"One Girl from India" image by Arian Zwegers
The United Nations has declared that Oct. 11 is the "International Day of the Girl".My latest DeHaan Services
blog post, "First International Day of the Girl at Yonge-Dundas Square
", gives further details and points to the official web site."Plan Canada", a descendant of
"Plan International" (once "Foster Parents Plan International"), is organizing the event, which mixes free entertainment with fund-raising and a touch of shopping.
Publicity for my "International Day of the Girl" Article
One Charitable Writing Tip
Today's writing tip involves the use of web-sourced images.
I may, or may not, have stressed the importance of using images lawfully.
I've used Flickr's "Advanced Search" option for the vast majority of the images in my articles, taking care to select "Only search within Creative Commons licensed content" plus "Find content to use commercially".
Then I also right-click the image to find the terms. Generally "attribution" and "commercial" are shown, and sometimes "may (or may not) modify" is included.
Today I kept finding very suitable pictures by one photographer who also had a license stipulation in the right-hand margin, pointing to the Getty licensing agent.
That's fine; if I had a budget and lead time for my article, I might well have used that image.
As it was, I respectfully searched anew.
The writing tip is to be sure that you have the right to use the image before you copy it into your article. It's especially important if you want to write about such angels of charity as "Plan Canada" who organized the Toronto "Day of the Girl" event at Yonge-Dundas Square.
"A View from the North York Centre in Toronto" image by Elliott Chapin
Promoting My Second Canadian Thanksgiving Article
A Double Writing Tip
To make up for a lack of creativity this late at night, let me recycle a double writing tip.
Once again, I've written about a pair of Toronto events. They are linked by geography, being in north Toronto rather than on southerly Queen's Quay. Plus, these events are linked as food-oriented, since they are set in the kitchen and dining rooms of their respective venues. (Yesterday's article was about events at two neighbouring sites).
Also, I've re-used an image from a much earlier article. I'd considered my stand-by of creating a map for these venues, but there is not much need once I explain that Gibson House is near the North York Centre. By the way, I had another map available for the Black Creek Pioneer Village site. Now that location truly deserves a map.
Today was busy for me, so I had to save time where it made sense. As well, it's Thursday so the weekend is fast approaching; and so I needed to get this article onto the Web while I can. That excuses the re-use of perfectly helpful images for my current article about options for the Canadian Thanksgiving weekend in Toronto north.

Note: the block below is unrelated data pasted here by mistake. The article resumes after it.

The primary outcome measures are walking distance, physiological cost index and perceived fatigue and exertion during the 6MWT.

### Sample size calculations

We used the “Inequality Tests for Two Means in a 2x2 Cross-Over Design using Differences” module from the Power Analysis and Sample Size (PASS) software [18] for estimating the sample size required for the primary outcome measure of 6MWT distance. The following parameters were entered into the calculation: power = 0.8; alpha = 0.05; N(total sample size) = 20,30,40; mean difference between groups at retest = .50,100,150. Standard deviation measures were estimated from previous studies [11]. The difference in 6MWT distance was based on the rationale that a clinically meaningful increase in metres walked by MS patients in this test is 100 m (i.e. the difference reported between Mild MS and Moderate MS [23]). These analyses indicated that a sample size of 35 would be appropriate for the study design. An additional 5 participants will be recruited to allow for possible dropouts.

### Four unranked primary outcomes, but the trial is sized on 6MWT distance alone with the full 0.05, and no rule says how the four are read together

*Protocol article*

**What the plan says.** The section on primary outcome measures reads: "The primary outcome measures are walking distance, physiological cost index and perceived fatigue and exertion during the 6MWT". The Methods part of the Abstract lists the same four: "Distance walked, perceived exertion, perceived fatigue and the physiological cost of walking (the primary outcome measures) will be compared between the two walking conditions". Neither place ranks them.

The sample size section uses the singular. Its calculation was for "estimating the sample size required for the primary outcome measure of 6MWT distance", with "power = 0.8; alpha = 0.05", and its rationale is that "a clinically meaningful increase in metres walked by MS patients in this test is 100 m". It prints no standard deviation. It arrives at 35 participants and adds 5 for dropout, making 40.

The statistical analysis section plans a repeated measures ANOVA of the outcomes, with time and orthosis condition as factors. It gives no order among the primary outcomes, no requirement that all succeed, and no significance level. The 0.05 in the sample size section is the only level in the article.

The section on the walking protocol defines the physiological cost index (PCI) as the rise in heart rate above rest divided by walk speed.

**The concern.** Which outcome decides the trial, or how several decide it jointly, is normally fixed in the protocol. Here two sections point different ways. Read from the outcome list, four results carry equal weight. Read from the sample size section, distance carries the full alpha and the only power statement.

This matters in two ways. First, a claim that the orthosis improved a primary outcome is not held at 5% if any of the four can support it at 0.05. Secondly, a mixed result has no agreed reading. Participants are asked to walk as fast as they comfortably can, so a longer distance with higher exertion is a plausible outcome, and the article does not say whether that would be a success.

"Map to Harbourfront Centre and PawsWay in Toronto" image by Mike DeHaan from Google Maps
I felt fortunate to find and share two free Toronto venues that are practically neighbours for the upcoming 2012 Canadian Thanksgiving weekend.
"2 Free Events for Thanksgiving 2012 on Queen's Quay in Toronto
" highlights Harbourfront Centre
's "Harbour Kids" for those under the age of 12; and PawsWay
's "Woofjocks Canine Performance Team" dog show.My article includes links to their official sites, as well as
an older meditation I'd published at Suite 101 called "I Have Problems with Giving Thanks at Thanksgiving
". Surely this seasonal holiday deserves some personal thought about its meaning, rather than simply racing to visit relatives and dine in celebration of the harvest.
Promoting Canadian Thanksgiving 2012 at Queen's Quay in Toronto
A Thankful Writing Tip
Today's writing tip praises the ability to use coincidence in an article.
Specifically, I'd checked Harbourfront Centre's site to learn what they were doing for Canadian Thanksgiving 2012.
Then I researched what the City of Toronto offered for this same holiday weekend. To my delight, the PawsWay event was listed there, as well as several other festivities.
I knew that PawsWay is on Queen's Quay in downtown Toronto because it's on one of my favourite routes for my long training runs.
Rather than combine even more events into one messy stew of miscellany, I decided to present one article with a sharp focus. People can experience both free events in one trip downtown, or return again and again if they so choose.
I might yet write about another autumn Toronto event that celebrates Thanksgiving for this weekend, but today's single article makes a much tidier package.
It may be a coincidence that these events "coincide" in geography as well as in the calendar; but as a writer, it's a good thing to take advantage of this opportunity to write about two separate, free Canadian Thanksgiving events in Toronto that are good neighbours.